Curly Haugland, a Republican National Committeeman, and Sean Parnell, a public policy consultant
Delegates to the Republican National Convention will gather in less than two months and are expected by most to nominate businessmanDonald Trump for president. But it’s not quite so simple or certain – Trump will still have one last sales job ahead of him, persuading the delegates to choose him at the convention before he can claim the nomination.
This is because each and every delegate has complete freedom to vote their conscience at the convention, including who the party’s nominee should be. This may come as a surprise to many, particularly those who are reading about Trump’s recent win in the Washington state primary and how close he is to “clinching” the Republican nomination.
But the nomination cannot be “clinched” or won until the delegates actually vote. And even if delegates were obligated to obey the “will of the people” as expressed through primaries and caucuses, Trump’s claim on the nomination would still be dubious at this point – at present he has only won roughly 43 percent of all primary and caucus votes cast, and would need to net more than 3.5 million voters in the June 6 primaries to win even a bare majority of all votes cast.
But it will in the end be the delegates to the Republican National Convention, which has protected the right of delegates to vote their consciences since the first convention in 1856, who decide if Trump will be the party’s nominee.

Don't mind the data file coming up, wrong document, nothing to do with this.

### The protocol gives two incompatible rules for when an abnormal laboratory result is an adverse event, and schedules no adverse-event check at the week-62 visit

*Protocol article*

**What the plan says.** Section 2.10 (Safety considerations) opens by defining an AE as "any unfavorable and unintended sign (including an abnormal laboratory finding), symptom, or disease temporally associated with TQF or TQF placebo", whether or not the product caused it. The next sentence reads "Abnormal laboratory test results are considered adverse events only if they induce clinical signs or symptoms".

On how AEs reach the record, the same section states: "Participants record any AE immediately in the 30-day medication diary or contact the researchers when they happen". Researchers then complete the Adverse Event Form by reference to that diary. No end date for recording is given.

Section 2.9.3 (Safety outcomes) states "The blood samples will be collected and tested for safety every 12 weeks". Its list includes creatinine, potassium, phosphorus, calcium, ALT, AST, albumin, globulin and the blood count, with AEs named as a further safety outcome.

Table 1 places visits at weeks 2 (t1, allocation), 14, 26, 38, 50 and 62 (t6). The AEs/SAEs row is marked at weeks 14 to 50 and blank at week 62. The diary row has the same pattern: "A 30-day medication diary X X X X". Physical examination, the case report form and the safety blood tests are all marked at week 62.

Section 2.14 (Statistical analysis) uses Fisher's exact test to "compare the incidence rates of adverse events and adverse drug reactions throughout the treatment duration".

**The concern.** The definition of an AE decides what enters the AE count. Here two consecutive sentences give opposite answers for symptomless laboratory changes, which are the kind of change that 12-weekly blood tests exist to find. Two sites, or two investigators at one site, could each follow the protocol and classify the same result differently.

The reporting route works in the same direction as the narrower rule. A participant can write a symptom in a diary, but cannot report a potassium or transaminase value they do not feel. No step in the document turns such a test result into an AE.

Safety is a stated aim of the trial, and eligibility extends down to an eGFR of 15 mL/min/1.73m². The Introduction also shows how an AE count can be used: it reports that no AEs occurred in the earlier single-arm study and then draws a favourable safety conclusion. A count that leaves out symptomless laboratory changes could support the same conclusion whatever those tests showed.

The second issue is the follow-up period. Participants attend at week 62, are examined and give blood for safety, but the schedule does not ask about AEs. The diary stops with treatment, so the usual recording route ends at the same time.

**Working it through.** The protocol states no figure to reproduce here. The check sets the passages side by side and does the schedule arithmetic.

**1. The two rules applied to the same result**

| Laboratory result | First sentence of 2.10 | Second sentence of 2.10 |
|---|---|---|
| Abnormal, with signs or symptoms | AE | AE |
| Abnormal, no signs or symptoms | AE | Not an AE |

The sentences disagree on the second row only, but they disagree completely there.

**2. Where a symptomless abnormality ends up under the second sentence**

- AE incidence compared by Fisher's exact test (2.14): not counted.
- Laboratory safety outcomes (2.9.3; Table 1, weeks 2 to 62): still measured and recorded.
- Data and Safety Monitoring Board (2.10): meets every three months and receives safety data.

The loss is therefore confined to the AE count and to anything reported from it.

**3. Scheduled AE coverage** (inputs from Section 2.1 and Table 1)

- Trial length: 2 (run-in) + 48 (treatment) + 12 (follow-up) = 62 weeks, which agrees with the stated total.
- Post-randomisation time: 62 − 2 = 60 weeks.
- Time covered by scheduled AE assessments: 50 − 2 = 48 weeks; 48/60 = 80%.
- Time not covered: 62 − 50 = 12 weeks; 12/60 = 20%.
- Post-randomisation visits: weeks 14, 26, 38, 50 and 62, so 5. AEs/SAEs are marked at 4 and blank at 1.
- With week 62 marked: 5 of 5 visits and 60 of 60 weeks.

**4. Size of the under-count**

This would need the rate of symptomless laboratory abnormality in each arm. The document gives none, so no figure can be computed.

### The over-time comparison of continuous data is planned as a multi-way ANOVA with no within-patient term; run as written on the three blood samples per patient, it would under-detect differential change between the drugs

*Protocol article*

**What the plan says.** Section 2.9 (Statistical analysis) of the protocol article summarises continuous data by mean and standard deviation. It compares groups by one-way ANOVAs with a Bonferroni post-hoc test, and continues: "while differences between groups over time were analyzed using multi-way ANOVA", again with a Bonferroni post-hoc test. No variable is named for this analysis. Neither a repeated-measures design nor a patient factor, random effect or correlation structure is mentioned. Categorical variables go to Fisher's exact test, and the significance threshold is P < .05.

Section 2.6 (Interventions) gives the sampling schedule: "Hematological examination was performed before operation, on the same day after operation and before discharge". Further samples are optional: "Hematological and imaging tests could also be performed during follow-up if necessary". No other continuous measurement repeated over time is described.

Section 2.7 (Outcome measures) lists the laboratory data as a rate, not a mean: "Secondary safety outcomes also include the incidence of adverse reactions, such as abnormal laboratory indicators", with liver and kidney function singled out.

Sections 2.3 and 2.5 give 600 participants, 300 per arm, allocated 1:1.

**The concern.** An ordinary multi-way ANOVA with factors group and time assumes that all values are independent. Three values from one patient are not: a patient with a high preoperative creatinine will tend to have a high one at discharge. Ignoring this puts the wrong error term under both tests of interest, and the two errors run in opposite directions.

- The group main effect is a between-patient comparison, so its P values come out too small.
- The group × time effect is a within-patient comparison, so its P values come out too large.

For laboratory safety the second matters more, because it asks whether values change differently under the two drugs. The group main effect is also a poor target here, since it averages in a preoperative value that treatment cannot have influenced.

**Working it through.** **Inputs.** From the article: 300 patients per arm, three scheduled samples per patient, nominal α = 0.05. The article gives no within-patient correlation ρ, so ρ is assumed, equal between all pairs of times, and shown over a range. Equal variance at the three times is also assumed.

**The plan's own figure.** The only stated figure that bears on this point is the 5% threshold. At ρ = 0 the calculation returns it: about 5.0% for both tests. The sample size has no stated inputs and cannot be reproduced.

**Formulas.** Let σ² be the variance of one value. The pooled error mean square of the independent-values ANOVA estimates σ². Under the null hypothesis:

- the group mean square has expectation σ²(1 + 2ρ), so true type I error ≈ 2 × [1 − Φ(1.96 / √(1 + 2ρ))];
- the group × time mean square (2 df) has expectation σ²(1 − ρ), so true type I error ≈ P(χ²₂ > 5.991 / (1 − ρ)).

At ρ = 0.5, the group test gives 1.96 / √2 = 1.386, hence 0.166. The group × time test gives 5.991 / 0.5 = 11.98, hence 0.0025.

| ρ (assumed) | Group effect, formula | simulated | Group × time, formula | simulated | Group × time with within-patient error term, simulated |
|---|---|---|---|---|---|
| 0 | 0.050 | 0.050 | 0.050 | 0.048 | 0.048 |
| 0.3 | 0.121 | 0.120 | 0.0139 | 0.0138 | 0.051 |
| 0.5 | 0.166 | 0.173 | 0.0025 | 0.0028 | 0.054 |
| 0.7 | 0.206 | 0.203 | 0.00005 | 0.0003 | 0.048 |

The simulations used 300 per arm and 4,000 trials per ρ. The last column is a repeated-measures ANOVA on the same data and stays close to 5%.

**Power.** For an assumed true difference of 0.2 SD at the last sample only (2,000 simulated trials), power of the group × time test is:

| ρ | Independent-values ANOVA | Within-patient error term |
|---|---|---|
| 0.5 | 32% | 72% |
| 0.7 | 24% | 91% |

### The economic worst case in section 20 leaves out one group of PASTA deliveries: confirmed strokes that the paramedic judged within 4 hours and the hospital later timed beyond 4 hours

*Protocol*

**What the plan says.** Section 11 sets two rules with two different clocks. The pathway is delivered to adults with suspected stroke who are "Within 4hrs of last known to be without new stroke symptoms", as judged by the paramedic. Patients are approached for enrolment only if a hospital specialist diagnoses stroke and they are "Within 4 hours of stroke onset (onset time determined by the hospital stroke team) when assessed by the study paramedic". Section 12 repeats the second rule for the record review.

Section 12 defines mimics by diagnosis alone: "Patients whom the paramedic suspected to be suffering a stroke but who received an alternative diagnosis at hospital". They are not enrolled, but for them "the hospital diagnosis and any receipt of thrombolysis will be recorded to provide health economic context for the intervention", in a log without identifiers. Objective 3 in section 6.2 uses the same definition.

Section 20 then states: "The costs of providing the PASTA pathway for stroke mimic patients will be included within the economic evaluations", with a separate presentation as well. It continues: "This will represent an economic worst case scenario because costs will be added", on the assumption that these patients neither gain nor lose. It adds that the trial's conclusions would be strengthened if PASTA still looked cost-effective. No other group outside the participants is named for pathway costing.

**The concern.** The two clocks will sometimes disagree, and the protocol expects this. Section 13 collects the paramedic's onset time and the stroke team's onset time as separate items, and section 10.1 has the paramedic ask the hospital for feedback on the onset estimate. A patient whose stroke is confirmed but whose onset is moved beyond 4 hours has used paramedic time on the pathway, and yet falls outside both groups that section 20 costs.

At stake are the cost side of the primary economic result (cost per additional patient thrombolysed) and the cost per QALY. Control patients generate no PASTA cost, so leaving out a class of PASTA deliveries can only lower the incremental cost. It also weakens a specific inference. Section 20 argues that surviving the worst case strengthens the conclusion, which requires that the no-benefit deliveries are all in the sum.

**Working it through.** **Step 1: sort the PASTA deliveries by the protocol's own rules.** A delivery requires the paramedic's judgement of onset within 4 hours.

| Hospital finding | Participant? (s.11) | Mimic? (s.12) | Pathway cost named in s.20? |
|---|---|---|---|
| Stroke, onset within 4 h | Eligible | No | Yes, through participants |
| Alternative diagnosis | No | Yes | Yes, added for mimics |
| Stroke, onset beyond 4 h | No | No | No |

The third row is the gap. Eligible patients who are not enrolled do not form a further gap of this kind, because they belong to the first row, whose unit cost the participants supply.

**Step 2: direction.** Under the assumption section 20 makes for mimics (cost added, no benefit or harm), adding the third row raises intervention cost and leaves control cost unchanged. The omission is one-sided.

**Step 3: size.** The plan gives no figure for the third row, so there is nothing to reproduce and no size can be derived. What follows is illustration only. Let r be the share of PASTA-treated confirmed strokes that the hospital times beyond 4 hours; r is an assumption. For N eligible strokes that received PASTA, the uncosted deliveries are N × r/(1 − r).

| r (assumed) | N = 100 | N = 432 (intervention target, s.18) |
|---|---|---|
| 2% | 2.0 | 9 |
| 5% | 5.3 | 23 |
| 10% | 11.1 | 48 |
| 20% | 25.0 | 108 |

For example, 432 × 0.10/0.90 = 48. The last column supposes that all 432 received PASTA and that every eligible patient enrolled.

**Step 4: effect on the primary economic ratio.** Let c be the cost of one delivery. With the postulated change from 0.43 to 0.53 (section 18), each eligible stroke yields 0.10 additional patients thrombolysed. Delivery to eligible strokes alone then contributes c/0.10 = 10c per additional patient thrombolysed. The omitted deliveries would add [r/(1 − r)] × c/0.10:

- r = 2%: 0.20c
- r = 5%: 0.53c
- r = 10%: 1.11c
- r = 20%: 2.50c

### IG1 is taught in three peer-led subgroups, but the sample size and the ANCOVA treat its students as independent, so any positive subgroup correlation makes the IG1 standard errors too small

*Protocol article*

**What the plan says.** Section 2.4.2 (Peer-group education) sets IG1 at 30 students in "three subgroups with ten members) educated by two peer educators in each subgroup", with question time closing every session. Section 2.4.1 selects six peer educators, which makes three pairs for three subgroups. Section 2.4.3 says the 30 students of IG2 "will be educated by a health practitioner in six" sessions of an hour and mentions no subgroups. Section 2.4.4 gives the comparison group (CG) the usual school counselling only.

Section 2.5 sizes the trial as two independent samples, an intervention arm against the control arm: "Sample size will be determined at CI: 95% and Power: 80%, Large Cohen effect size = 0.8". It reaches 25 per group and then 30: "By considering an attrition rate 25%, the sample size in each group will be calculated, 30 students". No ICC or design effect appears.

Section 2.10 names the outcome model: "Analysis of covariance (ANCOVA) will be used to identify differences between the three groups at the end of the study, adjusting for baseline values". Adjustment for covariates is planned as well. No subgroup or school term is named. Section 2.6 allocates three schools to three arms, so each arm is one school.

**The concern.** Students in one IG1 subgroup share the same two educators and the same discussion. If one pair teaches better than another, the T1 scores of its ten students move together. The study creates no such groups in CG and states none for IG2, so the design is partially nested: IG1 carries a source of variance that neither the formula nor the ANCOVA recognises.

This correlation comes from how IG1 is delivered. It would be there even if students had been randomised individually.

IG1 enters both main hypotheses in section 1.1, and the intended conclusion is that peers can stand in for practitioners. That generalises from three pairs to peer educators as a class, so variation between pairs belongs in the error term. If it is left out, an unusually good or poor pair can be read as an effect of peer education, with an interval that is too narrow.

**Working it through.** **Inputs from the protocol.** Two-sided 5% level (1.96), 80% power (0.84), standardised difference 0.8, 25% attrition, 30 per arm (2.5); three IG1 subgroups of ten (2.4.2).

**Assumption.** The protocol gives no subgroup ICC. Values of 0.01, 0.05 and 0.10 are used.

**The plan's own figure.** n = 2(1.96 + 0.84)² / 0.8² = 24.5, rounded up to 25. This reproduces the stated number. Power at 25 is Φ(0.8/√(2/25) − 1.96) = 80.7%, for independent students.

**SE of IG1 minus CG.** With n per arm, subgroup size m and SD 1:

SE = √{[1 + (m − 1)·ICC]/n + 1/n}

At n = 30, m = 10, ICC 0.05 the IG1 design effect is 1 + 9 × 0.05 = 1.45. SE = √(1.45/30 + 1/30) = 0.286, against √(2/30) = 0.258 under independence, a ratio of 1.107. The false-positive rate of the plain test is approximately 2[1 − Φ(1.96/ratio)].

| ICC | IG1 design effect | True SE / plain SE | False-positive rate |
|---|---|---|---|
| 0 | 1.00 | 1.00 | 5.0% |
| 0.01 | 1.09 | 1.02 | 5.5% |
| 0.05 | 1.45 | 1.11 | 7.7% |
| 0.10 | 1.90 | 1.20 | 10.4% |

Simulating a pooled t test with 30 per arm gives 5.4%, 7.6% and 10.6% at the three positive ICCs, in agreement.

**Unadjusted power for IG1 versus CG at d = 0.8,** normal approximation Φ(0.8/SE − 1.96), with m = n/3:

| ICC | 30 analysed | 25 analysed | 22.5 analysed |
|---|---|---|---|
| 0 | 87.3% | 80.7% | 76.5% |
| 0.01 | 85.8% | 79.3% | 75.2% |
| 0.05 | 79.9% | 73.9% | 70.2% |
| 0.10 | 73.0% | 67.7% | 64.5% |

The first Republican convention adopted rules requiring each delegation’s chair to announce the vote of the delegates, which was understood to mean each delegate’s vote was to be announced and recorded as they wished. The 1860 and 1868 conventions saw delegates stand up and challenge the votes announced by their delegation chairs, and in all cases the convention recorded the delegates’ votes according to their wishes and regardless of any state party rules or instructions to bind delegates votes.
At the 1876 convention, there was extensive debate over whether to accept the binding of delegates, and in the end the delegates voted to reject binding. At the 1880 convention, language was added to the convention rules to block any and all efforts to bind delegates, and on over 200 occasions since these conscience protections have been invoked, including against state laws attempting to bind delegates to primary results.
In 1976, the campaign of President Gerald Ford managed to get the convention rule amended to permit binding of delegates as part of a strategy to block former California Gov. Ronald Reagan from getting the nomination. In 1980 this language was removed, and the temporary rules for the 2016 convention include almost exactly the same language as the rule first added in 1880.
Whether directed by state party rules or state law, the Republican National Convention has never, with the exception of 1976, forced delegates to vote against their conscience. So if Trump wants to be the Republican nominee, he will have one last sales job of persuading the delegates to nominate him – and this time he’ll need a majority, something he hasn’t managed so far in caucus and primary votes.
Commentary by Curly Haugland, a Republican National Committeeman from North Dakota, and Sean Parnell, a public policy consultant from Virginia, are the authors of the book Unbound: The Conscience of a Republican Delegate.
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